Skin allergies are the most common allergies in children. The second most common are allergies to foods. Respiratory allergies, which are more common among older children, are the third most common.
According to the Centers for Disease Control and Prevention (CDC), the cases of skin and food allergies among children increased over the period of a long-term survey (1997–2011), with skin allergies more prevalent in younger children than older ones.
Allergies are one of the most common medical conditions, but having them at an early age can interfere with a child’s physical and emotional health.
Learn about the different types of skin allergies in children and how to find the most effective treatment.
About 1 in every 10 kids develops eczema. Eczema (also called atopic dermatitis) is an inflammatory skin condition characterized by red rashes that itch. It usually appears in children 1 to 5 years old. Food allergies or environmental pollutants can cause eczema, but sometimes no cause is found.
Treatment: Standard treatment involves:
- avoiding allergens
- applying ointments and moisturizers
- in extreme cases, using prescription medication
Talk to your doctor if you suspect allergies. An allergist can help identify which allergens to avoid or which foods to eliminate.
Contact dermatitis is a rash that appears immediately after touching an irritating substance. If your child develops an allergy to a substance, then they may have allergic contact dermatitis.
The skin may blister, look scaly, or appear leathery from frequent exposure. Talk to your doctor if you suspect that your child’s skin is showing an allergic reaction. Your doctor can help identify the cause so it can be avoided.
Treatment: You can treat allergic contact dermatitis by:
- avoiding the irritant
- applying prescription steroid cream
- healing the skin with medications
- taking antihistamines to relieve itching
Hives appear as red bumps or welts soon after coming in contact with an allergen and are a severe allergic reaction. Unlike other skin allergies, hives aren’t dry or scaly and can appear anywhere on the body.
Some other possible symptoms include breathing difficulties or a swollen mouth and face. Seek medical attention immediately if these symptoms happen with hives.
Treatment: In most cases, hives go away on their own, as long as you avoid the allergen. Your doctor may suggest taking an antihistamine to treat or prevent hives.
Allergies occur when the body negatively reacts to certain substances. These can include, but aren’t limited to:
In some cases, skin allergy symptoms show up when the skin comes into direct contact with an external substance. In other cases, the allergen is ingested or inhaled.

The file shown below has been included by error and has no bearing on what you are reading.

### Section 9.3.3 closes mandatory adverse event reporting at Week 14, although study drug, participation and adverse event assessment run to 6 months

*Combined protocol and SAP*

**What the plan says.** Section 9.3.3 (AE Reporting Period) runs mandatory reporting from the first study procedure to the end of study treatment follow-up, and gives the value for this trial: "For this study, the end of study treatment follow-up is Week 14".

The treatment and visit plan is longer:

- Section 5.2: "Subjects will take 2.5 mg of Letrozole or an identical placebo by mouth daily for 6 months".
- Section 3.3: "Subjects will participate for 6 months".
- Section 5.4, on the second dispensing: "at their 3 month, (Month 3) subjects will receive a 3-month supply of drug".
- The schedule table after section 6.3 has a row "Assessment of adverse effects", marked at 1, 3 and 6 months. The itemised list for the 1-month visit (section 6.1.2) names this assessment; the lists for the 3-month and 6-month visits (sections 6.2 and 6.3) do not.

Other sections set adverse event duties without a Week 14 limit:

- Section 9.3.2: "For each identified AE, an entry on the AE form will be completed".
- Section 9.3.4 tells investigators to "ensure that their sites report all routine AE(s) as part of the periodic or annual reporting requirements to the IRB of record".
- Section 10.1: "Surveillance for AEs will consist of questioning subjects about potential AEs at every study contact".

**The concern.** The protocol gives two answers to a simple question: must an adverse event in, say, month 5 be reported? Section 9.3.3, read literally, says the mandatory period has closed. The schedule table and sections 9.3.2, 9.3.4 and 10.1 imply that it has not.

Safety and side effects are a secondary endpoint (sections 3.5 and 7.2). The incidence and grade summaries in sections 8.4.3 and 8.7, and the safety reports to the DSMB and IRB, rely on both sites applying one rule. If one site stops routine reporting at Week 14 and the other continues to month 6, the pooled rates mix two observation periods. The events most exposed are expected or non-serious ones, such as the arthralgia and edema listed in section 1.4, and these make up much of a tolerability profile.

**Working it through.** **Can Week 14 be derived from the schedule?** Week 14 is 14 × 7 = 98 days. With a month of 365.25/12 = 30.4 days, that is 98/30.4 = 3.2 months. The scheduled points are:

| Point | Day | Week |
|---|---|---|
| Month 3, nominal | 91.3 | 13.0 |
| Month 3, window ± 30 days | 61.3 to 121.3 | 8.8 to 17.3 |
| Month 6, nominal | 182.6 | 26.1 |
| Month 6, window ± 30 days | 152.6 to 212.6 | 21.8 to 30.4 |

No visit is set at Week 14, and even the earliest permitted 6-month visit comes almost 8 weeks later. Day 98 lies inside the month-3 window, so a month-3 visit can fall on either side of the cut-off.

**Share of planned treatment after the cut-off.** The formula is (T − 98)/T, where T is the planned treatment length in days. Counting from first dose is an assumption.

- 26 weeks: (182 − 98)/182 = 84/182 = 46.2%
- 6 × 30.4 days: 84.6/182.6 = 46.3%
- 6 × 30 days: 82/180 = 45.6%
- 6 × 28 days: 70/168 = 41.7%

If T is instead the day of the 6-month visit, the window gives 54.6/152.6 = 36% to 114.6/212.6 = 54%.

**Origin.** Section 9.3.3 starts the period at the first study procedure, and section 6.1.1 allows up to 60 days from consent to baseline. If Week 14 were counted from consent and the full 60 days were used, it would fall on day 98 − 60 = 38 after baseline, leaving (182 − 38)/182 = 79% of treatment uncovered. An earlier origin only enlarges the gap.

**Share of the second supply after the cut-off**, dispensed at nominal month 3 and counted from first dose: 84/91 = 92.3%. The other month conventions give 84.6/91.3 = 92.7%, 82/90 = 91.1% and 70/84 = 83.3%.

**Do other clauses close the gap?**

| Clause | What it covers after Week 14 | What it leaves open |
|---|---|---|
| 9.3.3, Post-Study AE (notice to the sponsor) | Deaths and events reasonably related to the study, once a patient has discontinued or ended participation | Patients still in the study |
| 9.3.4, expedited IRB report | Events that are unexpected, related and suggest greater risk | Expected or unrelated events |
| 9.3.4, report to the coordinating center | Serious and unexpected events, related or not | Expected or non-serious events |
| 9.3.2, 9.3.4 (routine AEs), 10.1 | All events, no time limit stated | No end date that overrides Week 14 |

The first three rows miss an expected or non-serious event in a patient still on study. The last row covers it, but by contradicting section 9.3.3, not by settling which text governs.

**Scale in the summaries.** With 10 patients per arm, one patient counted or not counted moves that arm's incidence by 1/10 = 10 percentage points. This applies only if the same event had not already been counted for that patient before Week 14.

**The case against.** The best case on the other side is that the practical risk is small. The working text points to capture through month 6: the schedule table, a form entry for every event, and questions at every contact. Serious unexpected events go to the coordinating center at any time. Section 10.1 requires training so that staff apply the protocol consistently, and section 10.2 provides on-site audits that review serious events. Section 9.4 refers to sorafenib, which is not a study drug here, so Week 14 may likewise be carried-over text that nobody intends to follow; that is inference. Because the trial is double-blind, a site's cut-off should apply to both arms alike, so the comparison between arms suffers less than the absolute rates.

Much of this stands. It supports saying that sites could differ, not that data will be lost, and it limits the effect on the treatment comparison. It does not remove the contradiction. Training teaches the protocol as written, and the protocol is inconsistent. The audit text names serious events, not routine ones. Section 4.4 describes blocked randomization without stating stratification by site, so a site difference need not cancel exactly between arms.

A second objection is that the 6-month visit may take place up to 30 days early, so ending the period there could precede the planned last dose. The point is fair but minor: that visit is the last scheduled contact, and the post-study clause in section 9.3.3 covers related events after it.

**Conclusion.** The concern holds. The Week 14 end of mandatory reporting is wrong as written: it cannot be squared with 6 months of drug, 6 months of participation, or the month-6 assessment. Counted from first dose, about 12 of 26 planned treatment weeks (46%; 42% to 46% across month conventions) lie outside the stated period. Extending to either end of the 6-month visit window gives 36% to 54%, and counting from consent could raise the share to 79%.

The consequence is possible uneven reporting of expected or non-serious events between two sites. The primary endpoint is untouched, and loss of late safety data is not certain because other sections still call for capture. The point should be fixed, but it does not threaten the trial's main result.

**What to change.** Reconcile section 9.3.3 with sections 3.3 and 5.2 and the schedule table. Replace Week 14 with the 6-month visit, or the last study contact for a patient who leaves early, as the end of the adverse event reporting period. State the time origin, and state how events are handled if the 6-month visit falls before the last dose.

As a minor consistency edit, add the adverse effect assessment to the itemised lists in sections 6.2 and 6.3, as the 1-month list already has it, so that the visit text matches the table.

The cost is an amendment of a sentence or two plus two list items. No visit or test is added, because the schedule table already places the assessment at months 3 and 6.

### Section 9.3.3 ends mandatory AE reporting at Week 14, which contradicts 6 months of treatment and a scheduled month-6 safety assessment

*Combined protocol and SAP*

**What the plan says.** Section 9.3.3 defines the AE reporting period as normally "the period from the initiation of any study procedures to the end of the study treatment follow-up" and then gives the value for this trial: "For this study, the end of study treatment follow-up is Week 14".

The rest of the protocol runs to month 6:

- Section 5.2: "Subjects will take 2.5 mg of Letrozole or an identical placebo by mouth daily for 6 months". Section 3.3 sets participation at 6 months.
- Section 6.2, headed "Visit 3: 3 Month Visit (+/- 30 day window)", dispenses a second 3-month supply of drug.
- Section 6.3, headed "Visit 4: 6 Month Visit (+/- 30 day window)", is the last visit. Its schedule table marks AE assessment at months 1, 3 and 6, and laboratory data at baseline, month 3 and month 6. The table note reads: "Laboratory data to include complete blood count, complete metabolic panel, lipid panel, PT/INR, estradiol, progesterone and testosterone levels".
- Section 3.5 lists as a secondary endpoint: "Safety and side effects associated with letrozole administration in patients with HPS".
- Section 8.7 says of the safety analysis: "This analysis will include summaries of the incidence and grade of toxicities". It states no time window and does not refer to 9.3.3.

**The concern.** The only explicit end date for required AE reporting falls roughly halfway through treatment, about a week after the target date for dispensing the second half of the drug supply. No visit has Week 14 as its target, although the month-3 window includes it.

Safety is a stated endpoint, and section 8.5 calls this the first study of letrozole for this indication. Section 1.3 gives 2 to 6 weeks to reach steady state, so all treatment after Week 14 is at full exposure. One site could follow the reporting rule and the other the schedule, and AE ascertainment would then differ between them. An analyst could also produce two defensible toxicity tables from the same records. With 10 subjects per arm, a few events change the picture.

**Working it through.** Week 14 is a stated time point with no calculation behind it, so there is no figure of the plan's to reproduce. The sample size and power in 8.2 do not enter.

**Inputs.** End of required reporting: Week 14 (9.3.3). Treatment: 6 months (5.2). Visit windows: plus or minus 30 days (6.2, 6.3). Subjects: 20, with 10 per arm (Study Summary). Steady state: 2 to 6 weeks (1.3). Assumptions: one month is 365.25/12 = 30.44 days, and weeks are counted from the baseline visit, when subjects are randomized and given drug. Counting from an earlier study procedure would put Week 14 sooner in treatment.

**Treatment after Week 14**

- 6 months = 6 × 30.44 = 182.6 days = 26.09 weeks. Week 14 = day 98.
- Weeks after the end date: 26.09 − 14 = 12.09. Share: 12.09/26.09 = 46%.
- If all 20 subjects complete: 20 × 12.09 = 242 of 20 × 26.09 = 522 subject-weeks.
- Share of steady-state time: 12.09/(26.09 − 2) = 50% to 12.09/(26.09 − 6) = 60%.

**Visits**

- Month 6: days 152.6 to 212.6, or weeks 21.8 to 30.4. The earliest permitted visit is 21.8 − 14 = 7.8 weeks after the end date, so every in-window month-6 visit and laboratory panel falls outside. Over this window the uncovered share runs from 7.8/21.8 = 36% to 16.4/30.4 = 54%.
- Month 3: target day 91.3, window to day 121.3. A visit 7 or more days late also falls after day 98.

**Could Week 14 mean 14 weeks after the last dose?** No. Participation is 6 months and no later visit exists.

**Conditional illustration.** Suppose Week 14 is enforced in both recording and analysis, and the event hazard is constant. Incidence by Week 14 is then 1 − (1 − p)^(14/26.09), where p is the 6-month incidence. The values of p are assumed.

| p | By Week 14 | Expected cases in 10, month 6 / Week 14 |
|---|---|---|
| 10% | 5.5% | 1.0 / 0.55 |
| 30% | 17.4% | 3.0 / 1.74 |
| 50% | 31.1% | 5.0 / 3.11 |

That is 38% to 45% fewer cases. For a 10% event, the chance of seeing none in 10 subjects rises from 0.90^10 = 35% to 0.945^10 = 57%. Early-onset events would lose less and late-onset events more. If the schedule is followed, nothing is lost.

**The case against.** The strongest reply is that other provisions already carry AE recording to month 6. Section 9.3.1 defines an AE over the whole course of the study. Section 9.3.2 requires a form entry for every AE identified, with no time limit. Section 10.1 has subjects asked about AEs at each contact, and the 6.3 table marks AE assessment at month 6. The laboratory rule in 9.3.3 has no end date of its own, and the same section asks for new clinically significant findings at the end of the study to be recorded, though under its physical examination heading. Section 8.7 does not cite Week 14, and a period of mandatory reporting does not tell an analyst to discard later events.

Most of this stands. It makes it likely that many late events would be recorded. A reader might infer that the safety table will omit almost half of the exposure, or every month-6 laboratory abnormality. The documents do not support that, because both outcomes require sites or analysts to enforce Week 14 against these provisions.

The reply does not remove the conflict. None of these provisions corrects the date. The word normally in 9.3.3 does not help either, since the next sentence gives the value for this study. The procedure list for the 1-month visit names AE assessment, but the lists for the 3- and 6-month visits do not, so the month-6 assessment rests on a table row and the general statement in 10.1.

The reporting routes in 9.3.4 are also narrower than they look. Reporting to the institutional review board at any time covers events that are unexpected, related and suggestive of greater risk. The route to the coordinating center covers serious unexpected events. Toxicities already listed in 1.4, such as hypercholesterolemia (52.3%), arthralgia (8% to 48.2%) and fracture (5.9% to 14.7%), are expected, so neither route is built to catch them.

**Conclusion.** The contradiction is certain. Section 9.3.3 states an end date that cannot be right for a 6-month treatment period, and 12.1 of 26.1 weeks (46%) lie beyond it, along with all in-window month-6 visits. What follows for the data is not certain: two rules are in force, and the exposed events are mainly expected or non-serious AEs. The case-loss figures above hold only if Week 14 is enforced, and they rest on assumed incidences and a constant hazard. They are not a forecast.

Sometimes all your doctor needs to do is take a good history to help decide what your child should avoid. A “good history” is one compiled while your doctor listens to your concerns, ideas, and expectations. Your child’s history may be enough for the doctor to help suggest what potential allergen to eliminate first.
If a test for allergies is needed, your doctor usually does a patch test (on the surface of the skin) or a skin prick test (making needle pricks so tiny that they shouldn’t hurt or bleed). Both tests involve the introduction of small amounts of allergens into the skin. If a reaction occurs, then your child may have an allergy to the substance.
Your doctor uses various substances based on environment and family history. Sometimes a blood test is used for diagnosis, but this may be less accurate, particularly in very young children.
Not all skin reactions are allergic reactions. Your doctor can help determine the cause of your child’s skin reaction.
In rare cases, hives can be part of anaphylactic shock. Anaphylaxis is potentially life-threatening and occurs almost immediately after exposure.
Symptoms of anaphylaxis include:
- rapid, weak pulse
- swelling of the eyes, lips, or face
- trouble breathing
Call emergency services if your child is experiencing anaphylaxis. Your doctor may also tell you to use an epinephrine auto-injector.
Make an appointment with the doctor if your child has had a severe allergy attack and isn’t managing their condition.
Skin allergies happen at any age, but the CDC says they’re most common in young children. Thankfully, severity tends to decrease with age.
But it’s still important to address any unusual skin changes in your child early, before complications might ensue. Proactive measures are a key part of preventing recurring skin allergy symptoms in children.
Even if a rash goes away, it can come back if your child is exposed to certain triggers again. So, the best way to treat these allergies is to detect the cause early and prevent it from getting worse.
Work with a pediatrician to make sure the treatment addresses all of your concerns.
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